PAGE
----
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Bishop’s failure shared by her Prime Minister

Bronwyn Bishop
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Clive Palmer looked surreal in his video lampooning of Bronwyn Bishop last week, his face distorted by the close up shot as he sang for nine seconds, “Bye bye Bronnie goodbye. Bronwyn goodbye.”

But the grotesqueness of the send up strangely matched the worst Speakership I have witnessed in 27 years of covering parliament. In the end the foray into brazen entitlement collapsed in on its own hubris.

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Not that you would get a whiff of this reality from the Prime Minister’s performance at a press conference announcing the news. You could be excused for thinking that a national hero had done the unselfish thing for the good of us all. A martyr to the institution had been forced from office to save its good name.

Spare me.

That certainly was the way a delusional member for Mackellar framed it in her farewell statement.

Bronwyn Bishop
Bronwyn Bishop: driven out of the Speaker’s job. Photo: AAP

“I have not taken this decision lightly, however it is because of my love and respect for the institution of parliament and the Australian people that I have resigned as Speaker.”

This would be from the same person who trashed even the pretence of a Speaker being an impartial guardian of the parliament’s reputation as the expression of our democracy. Not the Liberal Party’s good name, but the parliament’s.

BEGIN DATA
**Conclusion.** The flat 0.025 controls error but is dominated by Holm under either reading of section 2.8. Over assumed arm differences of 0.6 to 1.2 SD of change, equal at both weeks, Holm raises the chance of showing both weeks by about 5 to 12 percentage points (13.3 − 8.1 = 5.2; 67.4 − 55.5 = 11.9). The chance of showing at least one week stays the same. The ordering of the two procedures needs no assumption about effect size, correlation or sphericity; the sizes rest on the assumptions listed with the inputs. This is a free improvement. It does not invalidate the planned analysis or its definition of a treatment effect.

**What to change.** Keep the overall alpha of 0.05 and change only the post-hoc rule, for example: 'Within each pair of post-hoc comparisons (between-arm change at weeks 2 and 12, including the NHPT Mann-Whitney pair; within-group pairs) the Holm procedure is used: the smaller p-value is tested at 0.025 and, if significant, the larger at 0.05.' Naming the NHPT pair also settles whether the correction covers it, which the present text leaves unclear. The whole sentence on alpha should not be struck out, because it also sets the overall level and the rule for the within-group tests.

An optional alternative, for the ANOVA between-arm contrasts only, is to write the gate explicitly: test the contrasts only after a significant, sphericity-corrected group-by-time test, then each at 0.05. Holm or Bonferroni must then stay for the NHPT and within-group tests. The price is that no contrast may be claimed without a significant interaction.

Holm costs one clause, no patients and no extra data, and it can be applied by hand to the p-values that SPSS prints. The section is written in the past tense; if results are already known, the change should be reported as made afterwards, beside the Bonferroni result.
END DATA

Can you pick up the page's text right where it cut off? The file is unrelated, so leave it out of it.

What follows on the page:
Close to 400 Labor MPs were evicted. A record. Catcalling or interjections from the government side ignored. The standing orders on strict relevance in answers ignored for ministers.

Mrs Bishop is escorted to her chair by the PM and Christopher Pyne when elected as speaker in November 2013.
Mrs Bishop is escorted to her chair by the PM and Christopher Pyne when elected as speaker in November 2013. Photo: Getty

It was always a mistake to make such a partisan warrior of hard-line conservatism Speaker. Mr Abbott felt he had little choice. The Howard years showed that giving her a ministry was too risky. She pressed her friend and ally remorselessly for the job as a consolation. A sense of entitlement to the lurks and perks of high office a driving ambition.

That leader of the house Christopher Pyne could defend her as a “good Speaker” was a sick joke. Independent MP Andrew Wilkie derided it as such. He pointed out that, at face value, fraud against the Commonwealth had been perpetrated and deserved at the very least a police investigation. The Abbott Liberals were relentless in demanding as much for one of her predecessors, Peter Slipper.

Mr Abbott has now announced a root-and-branch review of parliamentarians’ travel entitlements and expenses.

Indeed that’s where the weight of his news conference was. Ms Bishop almost an after thought. But the fact of the matter is, as former PM John Howard used to say, you can’t legislate to make dishonest people obey the rules. The sheer scale of Bronwyn Bishop’s pushing of the envelope was breathtaking.

The Murdoch Sunday tabloids were probably the last straw in the case against her. They revealed almost $260,000 over five years on limousines. Comcars and taxis were no good – they couldn’t use Sydney’s bus lanes.

In the end Bronwyn Bishop’s failure is a shared one by her Prime Minister.

As several government backbenchers have privately lamented to me, he has failed to become a convincing Prime Minister.

Like Ms Bishop, he has found it too hard to shed his narrow partisan view of the world. Opposition suited him better. The poor handling of the Speaker saga just more evidence of it.

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